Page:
Rushonrock: You’re releasing Songs From The Blue Room through Conquest (Bernie Marsden, Micky Jupp, Hillbilly Vegas) — what prompted the move to work with a smaller, independent label?

LM: There were three options: go with a bigger label, choose a smaller label or do it all myself. And I certainly didn’t want to do it all myself! Imagine the misery of all that paperwork and admin? No thanks! This record was never going to be a career priority — or it was never meant to be — so I liked the idea of working with a smaller label that recognised that and understood my commitment to Thunder. I didn’t think I’d be able to commit a massive amount of time to this but, as it happens, that’s not been the case. The events surrounding Danny mean I’ve been able to focus on the solo album more than I imagined. A mutual friend suggested I get in touch with the people at Conquest and it turns out I’d known both the guys that run it for some time. They had solid reputations and seemed really invested in what I was doing. We sat down and I said ‘I’m gonna save you some time here because this is what I will do and this is what I won’t do. This is what I can do. This is what I can’t do. So, if all of that works for you guys then let’s proceed.’ And we did! I wasn’t looking for a massive advance or anything like that — I was just looking for a label that liked the record and wanted to get it out there. Conquest only release music they like so that really appealed to me.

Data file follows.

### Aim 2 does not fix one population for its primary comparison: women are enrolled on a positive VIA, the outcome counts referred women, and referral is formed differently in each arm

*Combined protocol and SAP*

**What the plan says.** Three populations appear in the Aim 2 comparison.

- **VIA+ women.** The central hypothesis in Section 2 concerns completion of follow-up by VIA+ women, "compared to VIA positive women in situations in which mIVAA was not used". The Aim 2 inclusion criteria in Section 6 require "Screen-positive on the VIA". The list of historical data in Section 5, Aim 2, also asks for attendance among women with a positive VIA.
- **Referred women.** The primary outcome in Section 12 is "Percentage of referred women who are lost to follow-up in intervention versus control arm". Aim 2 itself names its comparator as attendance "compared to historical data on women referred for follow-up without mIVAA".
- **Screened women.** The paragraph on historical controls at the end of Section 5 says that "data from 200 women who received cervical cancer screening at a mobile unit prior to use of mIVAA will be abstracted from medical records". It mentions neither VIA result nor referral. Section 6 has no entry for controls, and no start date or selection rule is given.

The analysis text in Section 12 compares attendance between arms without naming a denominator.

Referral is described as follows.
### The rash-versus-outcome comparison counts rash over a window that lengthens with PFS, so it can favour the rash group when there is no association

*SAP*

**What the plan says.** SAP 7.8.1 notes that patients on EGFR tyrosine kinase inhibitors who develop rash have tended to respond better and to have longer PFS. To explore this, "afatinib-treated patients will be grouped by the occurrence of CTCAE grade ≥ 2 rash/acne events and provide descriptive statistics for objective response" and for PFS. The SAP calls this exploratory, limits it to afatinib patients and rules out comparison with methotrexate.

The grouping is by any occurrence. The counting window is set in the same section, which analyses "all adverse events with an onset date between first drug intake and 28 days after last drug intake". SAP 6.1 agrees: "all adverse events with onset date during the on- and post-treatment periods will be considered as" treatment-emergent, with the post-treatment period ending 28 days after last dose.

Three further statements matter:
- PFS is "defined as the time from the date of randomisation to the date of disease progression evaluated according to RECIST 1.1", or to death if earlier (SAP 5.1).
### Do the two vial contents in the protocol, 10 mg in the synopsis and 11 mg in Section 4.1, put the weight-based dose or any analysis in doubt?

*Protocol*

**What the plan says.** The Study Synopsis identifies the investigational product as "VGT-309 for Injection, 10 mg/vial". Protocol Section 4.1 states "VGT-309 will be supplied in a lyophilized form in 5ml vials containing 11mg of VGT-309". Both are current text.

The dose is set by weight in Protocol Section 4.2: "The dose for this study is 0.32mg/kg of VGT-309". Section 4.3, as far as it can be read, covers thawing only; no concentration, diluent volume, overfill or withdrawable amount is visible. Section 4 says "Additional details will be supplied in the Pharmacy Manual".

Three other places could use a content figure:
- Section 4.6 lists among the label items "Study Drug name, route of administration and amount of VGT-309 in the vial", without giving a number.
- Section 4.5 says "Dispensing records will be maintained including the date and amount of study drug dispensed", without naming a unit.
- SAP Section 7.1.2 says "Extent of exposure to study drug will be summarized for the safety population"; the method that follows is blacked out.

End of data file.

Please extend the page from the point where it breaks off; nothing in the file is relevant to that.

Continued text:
Rushonrock: Songs From The Blue Room follows hot on the heels of the vinyl reissues of Thunder’s first three studio albums. How much of a part did you have to play in those long-awaited expanded editions?

LM: We’ve been talking about doing it for a long time. Vinyl’s become more popular and collectible again and a lot of our fans are of a certain age…where they’re looking to replace original copies or start a new collection. We talked to BMG about reissuing the early records and they came back with an offer that included making a new record too! So it was all systems go. The Thunder vault has been raided so many times that we thought long and hard about how to make these vinyl reissues more collectible. There wasn’t really anything left in terms of brand new, unheard songs so we wondered how we could complement what’s already there. What we do have is a vast library of live recordings from over the years and we thought it might be interesting to include live versions of fan favourites recorded years after the original studio takes. So that’s what you’ve got. And all on lovely coloured vinyl. 

Thunder image by Ross Halfin

Luke Morley images by Jason Joyce

Songs From the Blue Room is released via Conquest on June 23. A limited edition blue vinyl version is available.